In China, archeologists has found stone and jade acupuncture needles, Bian Shi (砭石）, dating back to 3000 B.C. in northern China. However, the first written reference of acupuncture was from The Yellow Emperors Classic of Internal Medicine (黄帝内经）, which dated back to 230 BC.
The Yellow Emperor (黄帝), in a famous dialogue with his physician Qi Bo (岐伯）, discussed the whole spectrum of the Chinese Medical Arts. These conversations would later become the monumental text – The Nei Jing (内经). The Nei Jing is the earliest book written on acupuncture and Chinese Medicine. It was believed to be compiled around 230 BC by many physicians and it consists of two parts:
- The Su Wen （素问）or (Plain Questions), introduced anatomy and physiology, etiology of disease, pathology, diagnosis, differentiation of syndromes, prevention, yin-yang, five elements, treatment, and man’s relationship with nature and the cosmos.
- The Ling Shu (灵枢）or Miraculous Pivot focused on Acupuncture, with description of the meridians, functions of the zang-fu organs, nine types of needles, functions of the acupuncture points, needling techniques, types of Qi, location of 160 points.
From B.C. Up to Modern Times
During the Waring States Era (420-220 B.C.) metal needles replaced the stone needles. Some gold and silver needles were found in an ancient tomb dating back to 110 BC. The Miraculous Pivot names nine types of Acupuncture needling techniques. Other historical Records had noted that many physicians were practicing Acupuncture during that period of time.
Another milestone for this period was the compilation of the Nan Jing (难经）or Book of Difficult Questions in .The Nan Jing discusses five element theory, tongue diagnosis, eight extra meridians, and other important acupuncture aspects. It was the first major improvement made to The Yellow Emperors Classic of Internal Medicine
From 260-265 A.D., the famous physician Huang Fu Mi （皇甫谧）, organized all of the ancient literature into his classic text -Systematic Classics of Acupuncture and Moxibustion. The text is twelve volumes and describes 349 Acupuncture points.It is organized according to the theory of: zang fu, Qi and blood, channels and colllaterals, acupuncture points, and clinical application. This book is noted to be one of the most influential text in the history of Chinese Medicine.
Acupuncture was very popular during the Jin （晋朝）and Northern,Southern (南北朝） Dynasties (265-581A.D.). For generations the Xu Xi family were known as the experts in the art of Acupuncture.During this time period important texts and charts enhanced knowledge and application.
Acupuncture experienced great development during the Sui and Tang （隋唐）(580-907) Dynasties.Upon request from the Tang Government (627-649A.D.), the famous physician Zhen Quan revised the important Acupuncture texts and charts. Another famous physician of the time, Sun Simio （孙思邈）, wrote Prescription with a Thousand Gold for Emergencies (650-692). This text includes data on Acupuncture from various scholars. During this period Acupuncture became a special branch of of medicine and practitioners were named Acupuncturists. Acupuncture schools appeared, and Acupuncture education became part of the Imperial Medical Bureau.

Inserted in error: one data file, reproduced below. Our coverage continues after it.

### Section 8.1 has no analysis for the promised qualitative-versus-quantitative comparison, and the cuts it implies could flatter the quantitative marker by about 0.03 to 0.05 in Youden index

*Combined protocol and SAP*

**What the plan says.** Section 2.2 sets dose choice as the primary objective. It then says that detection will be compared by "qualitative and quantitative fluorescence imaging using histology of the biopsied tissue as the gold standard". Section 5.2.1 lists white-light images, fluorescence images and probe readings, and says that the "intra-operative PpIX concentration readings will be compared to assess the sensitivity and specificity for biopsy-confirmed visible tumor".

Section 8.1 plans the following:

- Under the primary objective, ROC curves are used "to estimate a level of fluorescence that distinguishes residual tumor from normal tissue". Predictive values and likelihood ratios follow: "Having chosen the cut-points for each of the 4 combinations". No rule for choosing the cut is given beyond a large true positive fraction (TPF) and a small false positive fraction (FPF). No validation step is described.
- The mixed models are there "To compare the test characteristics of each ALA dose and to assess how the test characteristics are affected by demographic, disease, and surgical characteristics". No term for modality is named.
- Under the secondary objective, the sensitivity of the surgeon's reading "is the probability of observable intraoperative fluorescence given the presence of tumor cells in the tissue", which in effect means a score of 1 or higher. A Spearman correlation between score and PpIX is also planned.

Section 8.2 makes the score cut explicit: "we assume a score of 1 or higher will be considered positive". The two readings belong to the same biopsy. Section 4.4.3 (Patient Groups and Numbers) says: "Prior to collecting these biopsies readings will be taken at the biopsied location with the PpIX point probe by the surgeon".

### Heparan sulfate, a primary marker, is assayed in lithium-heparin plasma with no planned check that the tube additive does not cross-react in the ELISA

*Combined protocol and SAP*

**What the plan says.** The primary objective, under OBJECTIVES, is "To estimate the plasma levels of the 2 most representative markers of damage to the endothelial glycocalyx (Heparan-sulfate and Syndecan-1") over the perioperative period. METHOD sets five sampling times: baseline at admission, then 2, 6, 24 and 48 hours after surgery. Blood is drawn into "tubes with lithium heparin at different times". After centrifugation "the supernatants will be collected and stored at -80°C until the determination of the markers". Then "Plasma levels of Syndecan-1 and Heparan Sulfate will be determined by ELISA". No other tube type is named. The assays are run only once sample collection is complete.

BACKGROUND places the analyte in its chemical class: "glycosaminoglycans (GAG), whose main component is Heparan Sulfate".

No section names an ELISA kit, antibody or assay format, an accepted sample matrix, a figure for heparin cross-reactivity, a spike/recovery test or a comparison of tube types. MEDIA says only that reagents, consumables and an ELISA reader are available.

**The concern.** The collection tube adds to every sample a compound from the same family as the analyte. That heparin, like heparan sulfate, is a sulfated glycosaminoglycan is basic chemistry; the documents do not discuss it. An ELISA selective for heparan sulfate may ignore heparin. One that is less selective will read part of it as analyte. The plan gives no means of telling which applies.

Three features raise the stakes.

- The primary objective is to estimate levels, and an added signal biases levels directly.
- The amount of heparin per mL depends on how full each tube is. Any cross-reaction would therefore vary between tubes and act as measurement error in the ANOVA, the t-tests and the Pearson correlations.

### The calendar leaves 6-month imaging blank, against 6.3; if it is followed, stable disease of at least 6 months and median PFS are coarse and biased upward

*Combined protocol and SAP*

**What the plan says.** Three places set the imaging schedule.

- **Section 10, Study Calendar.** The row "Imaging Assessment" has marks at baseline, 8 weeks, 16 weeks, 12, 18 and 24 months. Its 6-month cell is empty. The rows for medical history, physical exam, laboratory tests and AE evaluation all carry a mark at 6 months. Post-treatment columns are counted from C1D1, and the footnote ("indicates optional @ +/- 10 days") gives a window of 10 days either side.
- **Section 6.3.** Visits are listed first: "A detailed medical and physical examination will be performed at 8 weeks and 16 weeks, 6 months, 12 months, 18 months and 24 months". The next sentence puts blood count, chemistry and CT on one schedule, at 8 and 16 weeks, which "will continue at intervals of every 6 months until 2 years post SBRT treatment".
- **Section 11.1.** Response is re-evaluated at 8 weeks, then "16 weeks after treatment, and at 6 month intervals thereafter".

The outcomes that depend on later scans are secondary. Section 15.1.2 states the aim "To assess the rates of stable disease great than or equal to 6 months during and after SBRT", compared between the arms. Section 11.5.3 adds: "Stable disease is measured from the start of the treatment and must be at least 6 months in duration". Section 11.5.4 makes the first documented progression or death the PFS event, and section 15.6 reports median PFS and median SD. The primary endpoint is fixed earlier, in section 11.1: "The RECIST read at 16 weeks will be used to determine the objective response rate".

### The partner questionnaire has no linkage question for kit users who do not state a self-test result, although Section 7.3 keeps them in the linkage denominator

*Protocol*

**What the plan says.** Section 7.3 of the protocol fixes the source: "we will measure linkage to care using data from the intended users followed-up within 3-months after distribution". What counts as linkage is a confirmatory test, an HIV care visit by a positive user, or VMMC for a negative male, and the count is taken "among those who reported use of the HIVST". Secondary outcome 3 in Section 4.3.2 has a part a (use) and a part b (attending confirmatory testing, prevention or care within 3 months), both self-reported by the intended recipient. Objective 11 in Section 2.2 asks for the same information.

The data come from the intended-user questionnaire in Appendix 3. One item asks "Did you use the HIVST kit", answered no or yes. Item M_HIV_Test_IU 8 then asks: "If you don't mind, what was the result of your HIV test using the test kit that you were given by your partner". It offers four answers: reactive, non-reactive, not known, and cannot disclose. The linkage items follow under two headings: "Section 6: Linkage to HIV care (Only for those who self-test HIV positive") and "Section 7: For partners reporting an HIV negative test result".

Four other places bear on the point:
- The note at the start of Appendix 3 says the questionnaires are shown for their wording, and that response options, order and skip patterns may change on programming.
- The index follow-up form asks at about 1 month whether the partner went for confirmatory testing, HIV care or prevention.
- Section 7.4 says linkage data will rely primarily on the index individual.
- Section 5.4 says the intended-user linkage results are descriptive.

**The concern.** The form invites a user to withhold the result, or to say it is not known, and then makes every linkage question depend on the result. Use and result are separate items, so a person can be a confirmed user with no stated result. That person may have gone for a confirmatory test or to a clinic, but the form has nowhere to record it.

During the Song Dynasty (960-1279),the famous physician Wang Weiyi wrote, The Illustrated Manual on Points for Acupuncture and Moxibustion. This book included the description of 657 points. He also casted two bronze statues on which meridians and points were engraved for teaching purposes.
- The Ming Dynasty (1568-1644) was the enlightening period for the advancement of Acupuncture. Many new developments included:
- Revision of the classic texts
- Refinement of Acupuncture techniques and manipulation
- Development of Moxa sticks for indirect treatment
- Development of extra points outside the main meridians
- The encyclopedic work of 120 volumes- Principle and Practice of Medicine was written by the famous physician Wang Gendung
- 1601 – Yang Jizhou wrote Zhenjin Dacheng ( Principles of Acupuncture and Moxibustion. This great treatise on Acupuncture reinforced the principles of the Nei Jing and Nan Jing. This work was the foundation of the teachings of G.Soulie de Morant who introduced Acupuncture into Europe
From the Qing Dynasty to the Opium Wars (1644-1840)herbal medicine became the main tool of physicians and Acupuncture was suppressed.
Modern History of Acupuncture
Following the Revolution of 1911, Western Medicine was introduced and Acupuncture and Chinese Herbology were suppressed. Due to the large population and need for medical care, Acupuncture and herbs remained popular among the folk people, and the “barefoot doctor” emerged.
In 1950 Chairman Mao officially united Traditional Chinese Medicine with Western Medicine, and acupuncture became established in many hospitals. In the same year Comrade Zhu De reinforced Traditional Chinese Medicine with his book New Acupuncture.
In the late 1950’s to the 1960’s Acupuncture research continued with – further study of the ancient texts, clinical effect on various diseases, acupuncture anesthesia, and acupuncture’s effect on the internal organs.
From the 1970’s to the present, Acupuncture continues to play an important role in China’s medical system. China has taken the lead in researching all aspects of acupuncture’s application and clinical effects. Although acupuncture has become modernized, it will never lose its connection to a philosophy established thousands of years ago.